# Basic use

First let's use Matlab just like a calculator. Type

1.2 * sin(3.4^2 + log10(5))

to see the value of *12 x sin(3.4 ^{2} + log_{10}5)*. To keep this value for later use, calling it by the name `result' (for
example) type

result = 1.2 * sin(3.4^2 + log10(5))

Now you can use this value in a new calculation:

new = 3+result/2

(Note that this gives *3 + (result/2)*
not *(3 + (result)/2*;
you
can always use round brackets to specify exactly what you mean:

newnew = (3+result)/2

Matlab knows about complex numbers. You get
by typing
`sqrt(-1)`, but since most people use *i* to represent
you can get it more easily by typing `i`. (To allow for the
peccadilloes of electrical engineers you can also get it by typing
`j`.) Try typing

exp(i*pi)

to check that Matlab also knows about the exponential function and π.
(You have just evaluated *e ^{iπ}*.) You can enter complex numbers
either in terms of real and imaginary parts (

*z*=

*x*+

*iy*), or in terms of modulus and argument (

*z=re*). Try typing

^{iθ}z = 3 + 4*i

and

z = 5 * exp(i*0.9273)

Note that in both cases Matlab's response is in *x*+*iy* form, and that
the argument (θ)
must be specified in radians, not in degrees.
You can recover the real part, imaginary part, modulus (absolute value),
and argument by typing `real(z) imag(z) abs(z)` and `angle(z)`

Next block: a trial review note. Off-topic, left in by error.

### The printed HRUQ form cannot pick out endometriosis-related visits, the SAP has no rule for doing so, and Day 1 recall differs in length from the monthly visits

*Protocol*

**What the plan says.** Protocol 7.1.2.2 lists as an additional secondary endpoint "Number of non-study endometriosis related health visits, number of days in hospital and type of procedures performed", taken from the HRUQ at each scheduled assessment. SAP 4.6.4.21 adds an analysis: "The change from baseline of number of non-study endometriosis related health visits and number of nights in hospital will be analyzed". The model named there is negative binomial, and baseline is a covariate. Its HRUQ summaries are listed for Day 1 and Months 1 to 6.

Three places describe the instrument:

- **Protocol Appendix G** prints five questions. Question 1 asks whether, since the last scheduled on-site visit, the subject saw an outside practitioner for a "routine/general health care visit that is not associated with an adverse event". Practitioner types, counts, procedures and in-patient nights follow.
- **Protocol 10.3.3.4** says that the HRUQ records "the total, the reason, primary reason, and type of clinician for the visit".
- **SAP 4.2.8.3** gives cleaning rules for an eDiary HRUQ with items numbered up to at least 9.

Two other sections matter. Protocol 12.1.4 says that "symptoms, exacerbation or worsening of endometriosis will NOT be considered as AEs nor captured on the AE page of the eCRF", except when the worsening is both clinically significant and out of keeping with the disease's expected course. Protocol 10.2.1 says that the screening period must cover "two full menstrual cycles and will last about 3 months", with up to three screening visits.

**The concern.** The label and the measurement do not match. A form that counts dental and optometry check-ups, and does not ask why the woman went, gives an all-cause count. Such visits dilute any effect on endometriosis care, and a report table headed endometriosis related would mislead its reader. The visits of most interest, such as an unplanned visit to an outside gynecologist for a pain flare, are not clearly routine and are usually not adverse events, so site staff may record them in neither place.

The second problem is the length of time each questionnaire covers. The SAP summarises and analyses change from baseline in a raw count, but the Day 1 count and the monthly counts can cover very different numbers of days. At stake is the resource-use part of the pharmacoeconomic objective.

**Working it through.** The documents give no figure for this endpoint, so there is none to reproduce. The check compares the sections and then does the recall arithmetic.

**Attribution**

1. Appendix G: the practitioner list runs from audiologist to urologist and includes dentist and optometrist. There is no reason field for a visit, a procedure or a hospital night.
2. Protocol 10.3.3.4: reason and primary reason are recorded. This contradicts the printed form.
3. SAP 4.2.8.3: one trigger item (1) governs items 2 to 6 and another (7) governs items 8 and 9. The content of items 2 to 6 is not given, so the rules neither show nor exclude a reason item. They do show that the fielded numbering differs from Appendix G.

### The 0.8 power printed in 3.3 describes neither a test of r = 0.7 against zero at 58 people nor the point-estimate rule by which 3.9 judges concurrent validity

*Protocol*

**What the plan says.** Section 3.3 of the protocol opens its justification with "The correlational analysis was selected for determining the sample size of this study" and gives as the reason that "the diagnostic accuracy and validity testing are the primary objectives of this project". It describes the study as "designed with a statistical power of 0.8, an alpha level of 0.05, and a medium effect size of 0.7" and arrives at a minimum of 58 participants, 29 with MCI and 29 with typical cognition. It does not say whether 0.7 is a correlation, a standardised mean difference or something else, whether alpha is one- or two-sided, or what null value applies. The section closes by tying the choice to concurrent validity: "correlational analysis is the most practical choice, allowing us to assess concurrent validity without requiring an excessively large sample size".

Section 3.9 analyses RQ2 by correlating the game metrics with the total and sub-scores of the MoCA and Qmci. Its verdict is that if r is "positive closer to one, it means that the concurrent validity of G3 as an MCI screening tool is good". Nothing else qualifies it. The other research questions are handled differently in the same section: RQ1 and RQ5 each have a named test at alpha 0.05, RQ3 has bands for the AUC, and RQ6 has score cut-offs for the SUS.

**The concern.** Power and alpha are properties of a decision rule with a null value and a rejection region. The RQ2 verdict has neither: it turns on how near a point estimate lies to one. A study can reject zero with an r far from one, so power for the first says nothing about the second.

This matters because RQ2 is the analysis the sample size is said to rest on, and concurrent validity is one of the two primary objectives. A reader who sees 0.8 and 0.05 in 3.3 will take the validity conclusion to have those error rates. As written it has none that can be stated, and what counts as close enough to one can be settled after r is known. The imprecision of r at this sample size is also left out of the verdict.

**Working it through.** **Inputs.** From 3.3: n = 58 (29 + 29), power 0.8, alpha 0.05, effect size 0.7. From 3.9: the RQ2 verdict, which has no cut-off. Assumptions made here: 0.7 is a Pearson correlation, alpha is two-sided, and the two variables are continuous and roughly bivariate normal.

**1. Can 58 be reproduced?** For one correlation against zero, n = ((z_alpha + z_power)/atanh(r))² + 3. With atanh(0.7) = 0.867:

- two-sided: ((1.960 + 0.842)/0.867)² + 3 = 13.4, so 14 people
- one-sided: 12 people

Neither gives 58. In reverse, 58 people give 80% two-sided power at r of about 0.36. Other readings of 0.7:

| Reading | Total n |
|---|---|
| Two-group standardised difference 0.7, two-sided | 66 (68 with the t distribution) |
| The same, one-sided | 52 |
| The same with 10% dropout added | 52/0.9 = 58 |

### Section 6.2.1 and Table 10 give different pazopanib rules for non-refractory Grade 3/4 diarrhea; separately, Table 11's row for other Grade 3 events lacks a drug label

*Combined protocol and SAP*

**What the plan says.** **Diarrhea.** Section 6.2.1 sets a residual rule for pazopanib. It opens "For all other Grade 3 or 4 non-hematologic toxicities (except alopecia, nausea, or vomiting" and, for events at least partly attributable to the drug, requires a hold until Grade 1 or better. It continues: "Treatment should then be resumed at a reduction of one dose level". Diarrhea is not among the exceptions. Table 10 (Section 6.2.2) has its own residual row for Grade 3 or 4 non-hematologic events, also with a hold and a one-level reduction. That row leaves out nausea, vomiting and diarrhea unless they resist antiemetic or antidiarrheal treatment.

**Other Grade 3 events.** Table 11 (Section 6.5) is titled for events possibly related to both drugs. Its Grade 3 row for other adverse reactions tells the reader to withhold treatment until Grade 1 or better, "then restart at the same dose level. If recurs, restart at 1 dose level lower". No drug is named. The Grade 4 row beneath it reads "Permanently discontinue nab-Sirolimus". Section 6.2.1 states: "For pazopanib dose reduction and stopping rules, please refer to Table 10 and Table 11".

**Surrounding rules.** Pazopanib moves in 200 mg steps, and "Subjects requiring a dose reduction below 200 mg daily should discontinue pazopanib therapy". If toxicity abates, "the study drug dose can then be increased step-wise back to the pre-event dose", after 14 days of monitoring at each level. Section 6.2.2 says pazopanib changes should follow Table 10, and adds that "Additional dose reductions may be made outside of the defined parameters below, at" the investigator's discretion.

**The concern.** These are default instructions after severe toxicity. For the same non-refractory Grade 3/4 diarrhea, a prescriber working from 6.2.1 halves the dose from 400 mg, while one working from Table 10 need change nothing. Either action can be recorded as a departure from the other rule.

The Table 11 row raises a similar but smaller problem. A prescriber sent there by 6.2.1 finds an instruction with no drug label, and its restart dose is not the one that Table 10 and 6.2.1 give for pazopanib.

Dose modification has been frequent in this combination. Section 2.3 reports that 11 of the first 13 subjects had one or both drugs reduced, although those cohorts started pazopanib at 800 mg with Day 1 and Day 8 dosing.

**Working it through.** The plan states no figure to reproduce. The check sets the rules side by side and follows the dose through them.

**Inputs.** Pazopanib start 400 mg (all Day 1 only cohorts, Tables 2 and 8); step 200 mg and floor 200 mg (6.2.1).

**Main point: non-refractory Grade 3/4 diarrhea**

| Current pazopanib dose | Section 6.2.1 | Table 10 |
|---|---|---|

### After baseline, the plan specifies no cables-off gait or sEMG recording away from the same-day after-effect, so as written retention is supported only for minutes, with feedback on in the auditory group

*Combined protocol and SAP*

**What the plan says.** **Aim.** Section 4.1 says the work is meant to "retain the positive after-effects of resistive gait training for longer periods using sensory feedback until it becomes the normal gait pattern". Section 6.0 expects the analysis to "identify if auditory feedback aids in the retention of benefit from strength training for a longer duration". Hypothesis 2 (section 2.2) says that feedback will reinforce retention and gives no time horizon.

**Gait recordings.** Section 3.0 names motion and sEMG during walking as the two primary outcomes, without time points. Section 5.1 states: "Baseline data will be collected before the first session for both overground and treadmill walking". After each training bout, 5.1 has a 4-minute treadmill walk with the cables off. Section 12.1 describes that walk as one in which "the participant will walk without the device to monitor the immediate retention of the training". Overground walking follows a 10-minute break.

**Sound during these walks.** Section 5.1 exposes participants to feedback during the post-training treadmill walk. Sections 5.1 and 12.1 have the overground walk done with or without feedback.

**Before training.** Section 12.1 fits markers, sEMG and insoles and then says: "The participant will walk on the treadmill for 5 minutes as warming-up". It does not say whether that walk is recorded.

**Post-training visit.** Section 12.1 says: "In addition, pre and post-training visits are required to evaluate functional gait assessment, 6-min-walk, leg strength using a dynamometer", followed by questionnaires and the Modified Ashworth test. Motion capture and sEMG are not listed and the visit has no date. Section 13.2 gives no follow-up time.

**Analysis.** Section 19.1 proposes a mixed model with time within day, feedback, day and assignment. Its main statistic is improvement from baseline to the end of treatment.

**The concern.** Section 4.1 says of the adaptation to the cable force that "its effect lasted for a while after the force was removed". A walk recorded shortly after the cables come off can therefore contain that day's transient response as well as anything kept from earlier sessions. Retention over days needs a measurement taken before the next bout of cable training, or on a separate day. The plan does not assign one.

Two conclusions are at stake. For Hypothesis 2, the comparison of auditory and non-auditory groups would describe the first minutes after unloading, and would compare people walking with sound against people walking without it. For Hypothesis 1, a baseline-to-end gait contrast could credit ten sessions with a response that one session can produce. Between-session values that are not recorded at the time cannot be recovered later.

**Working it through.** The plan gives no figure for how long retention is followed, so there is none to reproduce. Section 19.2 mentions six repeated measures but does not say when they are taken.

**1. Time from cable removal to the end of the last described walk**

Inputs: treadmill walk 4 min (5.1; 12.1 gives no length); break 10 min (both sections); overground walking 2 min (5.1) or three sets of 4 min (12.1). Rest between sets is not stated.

respectively. To find |*z*^{2}|, for example, type `abs(z^ 2)`.

*Warning*: If you should type something like `i = 10` then the value
of `i` will be redefined and will no longer be .

One of the most useful features of Matlab is that functions like
`sin`, `log`, `abs` and many others will work on whole
lists of numbers simultaneously. Suppose, for example, that we wanted
to evaluate the list

for some reason. We could do this by typing

sin([-pi/2, 0, pi/2, pi])

Notice that we used `(` and `)` to enclose the argument to
the function `sin`, but `[` and `]` to enclose the list
of numbers. If you make your list of numbers vertical instead of
horizontal, then the answer comes out vertical too. Try:

vlist = [-pi/2; 0; pi/2; pi] sin(vlist)

So, between `[` and `]` commas are used to put things beside each
other, while semicolons
put things on top of each other. (You can also use a space instead of
a comma, and a line-break (`Return' key) instead of a semicolon --
try it.)

In fact functions like `sin` will work on two-dimensional arrays
of numbers, and the result will have the same shape as the original
array. To find

type:

try1 = [1, 2, 3 ; -1, -2, -3] log(try1)